Giv­ing back

Vic­tim of house fire works to­ward help­ing oth­ers like her

The Community Connection - - NEWS - By Mar­ian Den­nis mden­nis@21st-cen­tu­ry­media.com @Mar­i­anDen­nis1 on Twit­ter

PHOENIXVILLE » Some­times ex­pe­ri­ences we have as kids can stick with us our en­tire lives.

No­body knows that bet­ter than Latasha Jones, 30, a Phoenixville res­i­dent whose ex­pe­ri­ence when she was a child helped shape what she chose to do with her fu­ture.

“I de­cided at an early age that I al­ways wanted to be a nurse. I have three chil­dren. I’m a CNA and I’m closer than ever. I’m at (Mont­gomery County Com­mu­nity Col­lege) and start clin­i­cals in Jan­uary and will grad­u­ate in 2020. I al­ways loved to take care of oth­ers … I have that first-hand ex­pe­ri­ence and will be able to un­der­stand the en­deav­ors they’re go­ing through and have more com­pas­sion.”

The ex­pe­ri­ence that Jones was talk­ing about hap­pened when she was just a tod­dler. In Fe­bru­ary 1990, at the age of 2, Jones was the vic­tim of a fire at her home in Park Springs Apart­ments. She was res­cued by Spring City fire­fight­ers but was left with burns and in­juries that left first re­spon­ders won­der­ing if she would make it through the night.

Af­ter be­ing left with se­vere scars on her face and en­dur­ing mul­ti­ple surg­eries, Jones views the ex­pe­ri­ence as the cat­a­lyst for her cur­rent en­deav­ors. A mother of three, Jones is now study­ing to be­come a nurse for a burn unit and is work­ing as a CNA while she fin­ishes school.

“I go to Cedar crest in Al­len­town and my goal is to work there or to go to Crozer-Ch­ester Hospi­tal just to give back. I’m very grate­ful for all the doc­tors and nurses. I was sup­posed to die. They didn’t think I was go­ing to make it,” said Jones.

But be­fore mov­ing on to ac­com­plish her goals, Jones had some other press­ing busi­ness to at­tend to — meet­ing the fire­fighter who al­lowed her dreams to start be­com­ing a re­al­ity.

“I wanted to talk to him about ev­ery­thing that hap­pened. At first he didn’t want to meet me be­cause he said it re­ally got to him. He loved to be a fire­fighter but my case ended his ca­reer. He wanted to stop be­ing a fire­fighter be­cause he didn’t think he would be able to per­form at his best,” said Jones. “When he re­sponded, he told me I would al­ways be a part of his life. He said he would be happy to meet me.”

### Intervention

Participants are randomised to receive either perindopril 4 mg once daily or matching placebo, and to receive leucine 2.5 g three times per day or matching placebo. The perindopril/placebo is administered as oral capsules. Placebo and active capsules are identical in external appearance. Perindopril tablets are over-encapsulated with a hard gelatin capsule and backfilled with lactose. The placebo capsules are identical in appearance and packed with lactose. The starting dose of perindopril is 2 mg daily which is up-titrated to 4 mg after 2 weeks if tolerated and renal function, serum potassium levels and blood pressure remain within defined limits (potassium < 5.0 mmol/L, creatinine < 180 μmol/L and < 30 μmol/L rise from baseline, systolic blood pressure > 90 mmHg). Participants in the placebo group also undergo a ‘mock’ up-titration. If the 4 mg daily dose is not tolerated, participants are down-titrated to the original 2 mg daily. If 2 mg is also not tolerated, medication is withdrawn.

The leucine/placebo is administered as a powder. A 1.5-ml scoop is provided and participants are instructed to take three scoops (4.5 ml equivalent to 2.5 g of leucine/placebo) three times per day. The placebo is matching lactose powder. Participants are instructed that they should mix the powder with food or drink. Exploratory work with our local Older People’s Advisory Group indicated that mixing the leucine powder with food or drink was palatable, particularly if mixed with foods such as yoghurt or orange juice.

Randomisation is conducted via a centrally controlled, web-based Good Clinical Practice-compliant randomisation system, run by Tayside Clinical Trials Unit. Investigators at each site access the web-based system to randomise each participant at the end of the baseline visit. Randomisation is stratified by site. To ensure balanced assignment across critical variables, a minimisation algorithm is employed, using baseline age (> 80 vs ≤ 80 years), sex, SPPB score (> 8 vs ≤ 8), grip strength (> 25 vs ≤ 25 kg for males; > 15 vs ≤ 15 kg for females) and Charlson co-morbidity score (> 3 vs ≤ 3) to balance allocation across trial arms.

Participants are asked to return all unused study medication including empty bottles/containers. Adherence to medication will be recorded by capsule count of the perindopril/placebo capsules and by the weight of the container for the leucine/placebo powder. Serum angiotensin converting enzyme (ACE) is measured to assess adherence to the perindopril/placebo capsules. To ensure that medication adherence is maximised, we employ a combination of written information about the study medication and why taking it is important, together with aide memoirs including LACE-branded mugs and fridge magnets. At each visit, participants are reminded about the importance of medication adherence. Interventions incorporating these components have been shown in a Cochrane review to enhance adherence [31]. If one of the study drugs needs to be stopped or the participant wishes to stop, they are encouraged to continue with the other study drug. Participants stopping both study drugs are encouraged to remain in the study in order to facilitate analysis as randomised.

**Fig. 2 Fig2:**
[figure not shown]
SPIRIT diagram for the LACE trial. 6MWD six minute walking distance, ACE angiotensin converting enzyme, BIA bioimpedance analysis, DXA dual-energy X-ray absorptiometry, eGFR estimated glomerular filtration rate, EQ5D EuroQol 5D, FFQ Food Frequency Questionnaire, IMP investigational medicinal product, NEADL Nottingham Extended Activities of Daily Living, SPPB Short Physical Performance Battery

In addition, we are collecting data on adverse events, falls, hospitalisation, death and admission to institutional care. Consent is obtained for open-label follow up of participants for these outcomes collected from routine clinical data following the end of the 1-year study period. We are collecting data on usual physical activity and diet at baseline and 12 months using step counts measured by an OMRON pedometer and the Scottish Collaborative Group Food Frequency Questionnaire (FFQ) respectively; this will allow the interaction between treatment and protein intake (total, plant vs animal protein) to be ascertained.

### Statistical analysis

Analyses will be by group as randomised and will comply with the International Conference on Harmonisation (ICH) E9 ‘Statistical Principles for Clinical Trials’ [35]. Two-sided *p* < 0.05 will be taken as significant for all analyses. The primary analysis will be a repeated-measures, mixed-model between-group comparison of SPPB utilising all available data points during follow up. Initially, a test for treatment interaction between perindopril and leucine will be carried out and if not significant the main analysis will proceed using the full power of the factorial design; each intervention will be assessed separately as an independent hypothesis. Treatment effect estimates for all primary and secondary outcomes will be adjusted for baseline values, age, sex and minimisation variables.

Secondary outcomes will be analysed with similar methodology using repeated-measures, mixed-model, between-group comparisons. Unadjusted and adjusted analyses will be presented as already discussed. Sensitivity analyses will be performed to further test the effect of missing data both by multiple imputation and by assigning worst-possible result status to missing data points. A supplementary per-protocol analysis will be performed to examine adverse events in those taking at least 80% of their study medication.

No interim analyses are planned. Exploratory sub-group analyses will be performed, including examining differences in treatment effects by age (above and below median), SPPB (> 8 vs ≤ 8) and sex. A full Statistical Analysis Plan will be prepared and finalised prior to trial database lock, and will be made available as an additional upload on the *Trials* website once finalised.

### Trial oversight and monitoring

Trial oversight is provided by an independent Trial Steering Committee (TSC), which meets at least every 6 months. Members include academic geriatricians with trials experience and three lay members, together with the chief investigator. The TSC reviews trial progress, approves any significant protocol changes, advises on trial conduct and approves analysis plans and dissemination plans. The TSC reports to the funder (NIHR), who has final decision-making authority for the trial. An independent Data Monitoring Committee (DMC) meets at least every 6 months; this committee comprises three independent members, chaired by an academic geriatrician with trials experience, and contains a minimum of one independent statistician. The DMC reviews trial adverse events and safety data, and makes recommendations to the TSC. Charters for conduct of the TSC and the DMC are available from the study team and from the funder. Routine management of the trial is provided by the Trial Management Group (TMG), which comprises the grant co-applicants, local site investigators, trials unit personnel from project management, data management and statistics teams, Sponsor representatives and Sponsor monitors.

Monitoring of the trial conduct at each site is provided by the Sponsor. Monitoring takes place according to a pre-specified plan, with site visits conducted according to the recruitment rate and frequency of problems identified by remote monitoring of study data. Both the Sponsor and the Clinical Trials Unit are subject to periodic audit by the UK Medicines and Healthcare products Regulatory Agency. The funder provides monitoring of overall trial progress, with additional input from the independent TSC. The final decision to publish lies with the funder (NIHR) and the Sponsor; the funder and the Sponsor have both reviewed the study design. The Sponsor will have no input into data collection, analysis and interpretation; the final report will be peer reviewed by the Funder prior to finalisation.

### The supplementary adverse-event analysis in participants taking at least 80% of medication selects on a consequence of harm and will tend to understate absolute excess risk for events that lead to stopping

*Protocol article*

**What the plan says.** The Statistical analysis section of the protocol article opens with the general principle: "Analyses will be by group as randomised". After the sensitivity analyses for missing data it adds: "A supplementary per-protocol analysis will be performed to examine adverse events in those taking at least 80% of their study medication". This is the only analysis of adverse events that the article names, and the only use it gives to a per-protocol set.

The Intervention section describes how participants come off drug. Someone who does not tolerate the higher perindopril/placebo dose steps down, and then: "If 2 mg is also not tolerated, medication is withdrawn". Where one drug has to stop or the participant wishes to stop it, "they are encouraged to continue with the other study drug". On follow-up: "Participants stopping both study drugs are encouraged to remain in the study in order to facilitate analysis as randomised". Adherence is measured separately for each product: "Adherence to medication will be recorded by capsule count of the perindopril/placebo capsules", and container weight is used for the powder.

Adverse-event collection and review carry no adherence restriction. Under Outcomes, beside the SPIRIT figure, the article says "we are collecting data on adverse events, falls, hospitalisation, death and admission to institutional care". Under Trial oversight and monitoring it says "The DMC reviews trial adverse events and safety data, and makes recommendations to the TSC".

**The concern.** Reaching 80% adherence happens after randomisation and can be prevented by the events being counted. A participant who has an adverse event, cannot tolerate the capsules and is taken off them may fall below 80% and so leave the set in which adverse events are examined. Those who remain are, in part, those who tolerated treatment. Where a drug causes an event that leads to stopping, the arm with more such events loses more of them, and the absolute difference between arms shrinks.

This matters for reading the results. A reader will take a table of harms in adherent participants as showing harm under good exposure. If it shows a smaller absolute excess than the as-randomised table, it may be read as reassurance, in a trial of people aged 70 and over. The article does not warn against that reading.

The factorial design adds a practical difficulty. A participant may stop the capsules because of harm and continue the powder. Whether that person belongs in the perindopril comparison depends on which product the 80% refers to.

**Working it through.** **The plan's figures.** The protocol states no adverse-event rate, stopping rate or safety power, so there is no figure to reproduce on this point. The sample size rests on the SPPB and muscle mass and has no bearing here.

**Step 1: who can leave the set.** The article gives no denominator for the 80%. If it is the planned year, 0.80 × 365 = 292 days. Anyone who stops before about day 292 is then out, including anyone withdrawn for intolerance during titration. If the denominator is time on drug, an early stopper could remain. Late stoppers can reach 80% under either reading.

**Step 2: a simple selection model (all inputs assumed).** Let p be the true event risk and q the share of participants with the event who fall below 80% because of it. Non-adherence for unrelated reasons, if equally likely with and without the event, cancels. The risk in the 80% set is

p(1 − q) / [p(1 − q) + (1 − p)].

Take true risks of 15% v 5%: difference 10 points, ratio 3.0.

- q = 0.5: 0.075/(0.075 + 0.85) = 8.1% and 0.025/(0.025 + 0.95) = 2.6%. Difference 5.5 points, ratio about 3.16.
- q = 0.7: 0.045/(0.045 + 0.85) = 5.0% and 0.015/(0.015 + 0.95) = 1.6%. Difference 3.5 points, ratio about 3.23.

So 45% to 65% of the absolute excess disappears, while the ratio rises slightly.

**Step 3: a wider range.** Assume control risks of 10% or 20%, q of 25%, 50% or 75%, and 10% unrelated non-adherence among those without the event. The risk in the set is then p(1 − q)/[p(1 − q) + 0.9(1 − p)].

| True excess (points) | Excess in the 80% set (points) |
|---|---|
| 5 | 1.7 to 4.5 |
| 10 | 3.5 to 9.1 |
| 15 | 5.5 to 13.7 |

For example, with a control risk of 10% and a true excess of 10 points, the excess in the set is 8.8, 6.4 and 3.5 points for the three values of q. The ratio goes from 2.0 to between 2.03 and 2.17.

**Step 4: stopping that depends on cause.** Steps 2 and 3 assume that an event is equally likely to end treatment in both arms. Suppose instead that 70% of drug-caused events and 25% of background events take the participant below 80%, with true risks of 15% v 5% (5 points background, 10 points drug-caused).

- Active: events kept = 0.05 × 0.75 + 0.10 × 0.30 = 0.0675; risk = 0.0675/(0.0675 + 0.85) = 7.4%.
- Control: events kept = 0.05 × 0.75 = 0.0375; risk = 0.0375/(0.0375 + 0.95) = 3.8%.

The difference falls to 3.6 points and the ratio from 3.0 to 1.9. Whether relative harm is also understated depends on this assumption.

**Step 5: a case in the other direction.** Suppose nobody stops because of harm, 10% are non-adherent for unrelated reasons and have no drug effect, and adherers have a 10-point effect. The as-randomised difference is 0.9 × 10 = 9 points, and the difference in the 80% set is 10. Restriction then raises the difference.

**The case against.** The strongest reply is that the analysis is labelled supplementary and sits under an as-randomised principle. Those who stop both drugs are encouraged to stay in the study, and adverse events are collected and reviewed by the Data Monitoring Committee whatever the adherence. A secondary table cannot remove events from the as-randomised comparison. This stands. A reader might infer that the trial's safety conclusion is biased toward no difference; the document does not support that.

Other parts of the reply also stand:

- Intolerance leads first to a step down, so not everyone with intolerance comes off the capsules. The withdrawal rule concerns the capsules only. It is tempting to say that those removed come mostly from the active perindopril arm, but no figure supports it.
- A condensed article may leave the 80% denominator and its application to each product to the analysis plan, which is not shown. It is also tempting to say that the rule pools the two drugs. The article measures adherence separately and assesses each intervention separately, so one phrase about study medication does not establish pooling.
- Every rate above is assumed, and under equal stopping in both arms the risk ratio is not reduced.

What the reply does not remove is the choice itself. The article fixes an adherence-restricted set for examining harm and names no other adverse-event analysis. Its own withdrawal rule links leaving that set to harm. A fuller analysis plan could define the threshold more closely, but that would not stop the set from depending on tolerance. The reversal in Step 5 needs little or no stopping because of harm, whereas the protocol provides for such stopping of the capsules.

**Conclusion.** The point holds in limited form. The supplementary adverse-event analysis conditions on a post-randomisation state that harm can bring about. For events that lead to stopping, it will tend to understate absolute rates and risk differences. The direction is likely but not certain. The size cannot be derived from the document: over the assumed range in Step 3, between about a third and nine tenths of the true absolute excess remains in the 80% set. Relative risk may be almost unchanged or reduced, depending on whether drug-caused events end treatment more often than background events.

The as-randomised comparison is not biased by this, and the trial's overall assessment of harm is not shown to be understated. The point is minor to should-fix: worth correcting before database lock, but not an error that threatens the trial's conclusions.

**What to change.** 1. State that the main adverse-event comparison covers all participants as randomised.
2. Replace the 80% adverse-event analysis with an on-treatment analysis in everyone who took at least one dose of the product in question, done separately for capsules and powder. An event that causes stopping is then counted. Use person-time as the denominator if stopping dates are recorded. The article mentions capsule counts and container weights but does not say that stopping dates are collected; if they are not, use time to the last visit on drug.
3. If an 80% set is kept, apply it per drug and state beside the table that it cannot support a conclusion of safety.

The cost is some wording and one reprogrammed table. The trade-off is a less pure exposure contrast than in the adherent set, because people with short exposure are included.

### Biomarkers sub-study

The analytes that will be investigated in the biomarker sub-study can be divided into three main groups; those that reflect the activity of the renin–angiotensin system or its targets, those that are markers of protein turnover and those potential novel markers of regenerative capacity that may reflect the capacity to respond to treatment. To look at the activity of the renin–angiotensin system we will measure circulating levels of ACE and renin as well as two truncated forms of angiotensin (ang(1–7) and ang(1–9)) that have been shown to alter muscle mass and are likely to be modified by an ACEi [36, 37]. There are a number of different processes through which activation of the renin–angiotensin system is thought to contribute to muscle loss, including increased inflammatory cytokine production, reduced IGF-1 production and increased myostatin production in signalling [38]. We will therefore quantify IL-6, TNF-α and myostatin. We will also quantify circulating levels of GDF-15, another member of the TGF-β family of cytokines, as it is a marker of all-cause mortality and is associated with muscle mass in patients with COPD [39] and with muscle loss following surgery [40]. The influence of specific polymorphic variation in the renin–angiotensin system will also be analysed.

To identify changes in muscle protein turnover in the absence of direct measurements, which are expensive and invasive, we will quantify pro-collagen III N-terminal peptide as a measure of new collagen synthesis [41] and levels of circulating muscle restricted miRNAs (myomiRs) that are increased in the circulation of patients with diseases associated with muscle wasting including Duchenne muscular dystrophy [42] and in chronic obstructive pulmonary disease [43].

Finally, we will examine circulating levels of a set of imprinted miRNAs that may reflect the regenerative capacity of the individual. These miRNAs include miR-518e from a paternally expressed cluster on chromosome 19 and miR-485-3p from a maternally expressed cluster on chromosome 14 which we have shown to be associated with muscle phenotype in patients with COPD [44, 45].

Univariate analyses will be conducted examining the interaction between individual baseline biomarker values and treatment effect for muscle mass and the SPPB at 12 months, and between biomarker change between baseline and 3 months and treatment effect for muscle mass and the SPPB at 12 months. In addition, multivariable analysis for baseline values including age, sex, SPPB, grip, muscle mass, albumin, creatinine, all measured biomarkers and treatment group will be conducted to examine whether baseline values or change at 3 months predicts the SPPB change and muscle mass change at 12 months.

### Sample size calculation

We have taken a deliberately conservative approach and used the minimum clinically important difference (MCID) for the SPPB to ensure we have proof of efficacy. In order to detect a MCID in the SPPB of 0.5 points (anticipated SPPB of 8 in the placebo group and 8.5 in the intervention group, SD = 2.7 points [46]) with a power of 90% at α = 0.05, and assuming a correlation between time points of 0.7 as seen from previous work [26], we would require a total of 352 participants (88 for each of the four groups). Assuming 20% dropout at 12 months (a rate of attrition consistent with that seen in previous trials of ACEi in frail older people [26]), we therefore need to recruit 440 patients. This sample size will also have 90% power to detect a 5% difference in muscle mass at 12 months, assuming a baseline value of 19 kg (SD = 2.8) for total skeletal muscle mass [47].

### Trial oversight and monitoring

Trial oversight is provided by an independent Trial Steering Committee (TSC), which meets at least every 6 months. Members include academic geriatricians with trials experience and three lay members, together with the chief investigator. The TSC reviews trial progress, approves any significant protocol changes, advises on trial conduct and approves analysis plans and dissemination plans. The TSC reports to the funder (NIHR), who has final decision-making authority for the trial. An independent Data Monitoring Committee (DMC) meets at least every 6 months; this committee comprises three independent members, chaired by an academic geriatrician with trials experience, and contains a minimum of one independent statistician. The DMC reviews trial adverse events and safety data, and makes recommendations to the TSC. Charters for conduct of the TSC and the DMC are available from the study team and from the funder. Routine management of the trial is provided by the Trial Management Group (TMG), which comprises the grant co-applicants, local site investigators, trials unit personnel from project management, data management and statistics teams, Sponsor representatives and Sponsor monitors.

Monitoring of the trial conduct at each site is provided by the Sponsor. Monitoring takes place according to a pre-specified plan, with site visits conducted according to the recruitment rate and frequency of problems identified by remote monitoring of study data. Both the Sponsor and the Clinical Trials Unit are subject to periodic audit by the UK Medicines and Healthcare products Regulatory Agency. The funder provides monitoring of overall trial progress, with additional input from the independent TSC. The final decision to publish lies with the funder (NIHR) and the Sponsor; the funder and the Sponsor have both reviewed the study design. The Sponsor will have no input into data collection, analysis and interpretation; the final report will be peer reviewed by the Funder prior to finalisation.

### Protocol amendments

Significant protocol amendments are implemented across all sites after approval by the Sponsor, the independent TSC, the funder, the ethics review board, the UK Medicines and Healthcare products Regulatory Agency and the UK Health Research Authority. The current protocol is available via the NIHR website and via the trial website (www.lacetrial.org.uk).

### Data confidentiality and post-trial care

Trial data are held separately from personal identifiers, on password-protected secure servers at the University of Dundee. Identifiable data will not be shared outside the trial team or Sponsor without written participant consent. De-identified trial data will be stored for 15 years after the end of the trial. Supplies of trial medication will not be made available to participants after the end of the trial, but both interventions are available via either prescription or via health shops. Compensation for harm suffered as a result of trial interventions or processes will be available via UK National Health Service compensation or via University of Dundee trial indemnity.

Last week, af­ter 28 years, Jones fi­nally got to meet Frank Thees, and learn more about what hap­pened that day. She said it was an in­cred­i­bly touch­ing ex­pe­ri­ence.

“He got a call about the fire and no one wanted to go, but he went with one other per­son. He took the down­stairs and the other per­son took the up­stairs. I put my hand up and he thought I was doll and then he no­ticed I was a live per­son,” ex­plained Jones. “The thing that trig­gered me was the per­son that was with him said that anyone in there is as good as dead. I was burned badly, they couldn’t find an IV and when they did they put it in my fe­mur bone and I squeezed his hand.”

Jones said she never saw him af­ter that but learned from her meet­ing last week that by co­in­ci­dence, Thees found out that she had lived through the ex­pe­ri­ence.

“He went to ther­apy for a back in­jury and heard them

talk­ing about a burned girl and fig­ured out it was me. He didn’t see me but heard that I was do­ing OK. It was re­ally touch­ing,” said Jones. “Twenty-eight years later he said he was glad to have met me. He said I was like his adopted daugh­ter and my kids are like his adopted grand­kids.”

Hav­ing learned more about what hap­pened the day her life changed, Jones is con­tin­u­ing to work to­ward her dream of help­ing other vic­tims.

“I want peo­ple to not give up and I want them to un­der­stand that even though I was con­sid­ered hand­i­capped at one point I didn’t let it hold me back. With them see­ing that I’m pur­su­ing my ed­u­ca­tion, I want them to know it can be done as a par­ent, a burn vic­tim, as long as you put your mind to it. I want peo­ple to know that it can still be done. I’m not giv­ing up. I want to help peo­ple smile so other peo­ple see there’s some­one out there that’s like them. I’m go­ing to be their ad­vo­cate,” said Jones.

PHOTO COUR­TESY OF LATASHA JONES

Latasha Jones stands with her son, Eli­jah, and former fire­fighter Frank Thees. Jones met Thees 28 years af­ter he saved her life in a fire in 1990 when Jones was just 2 years old.

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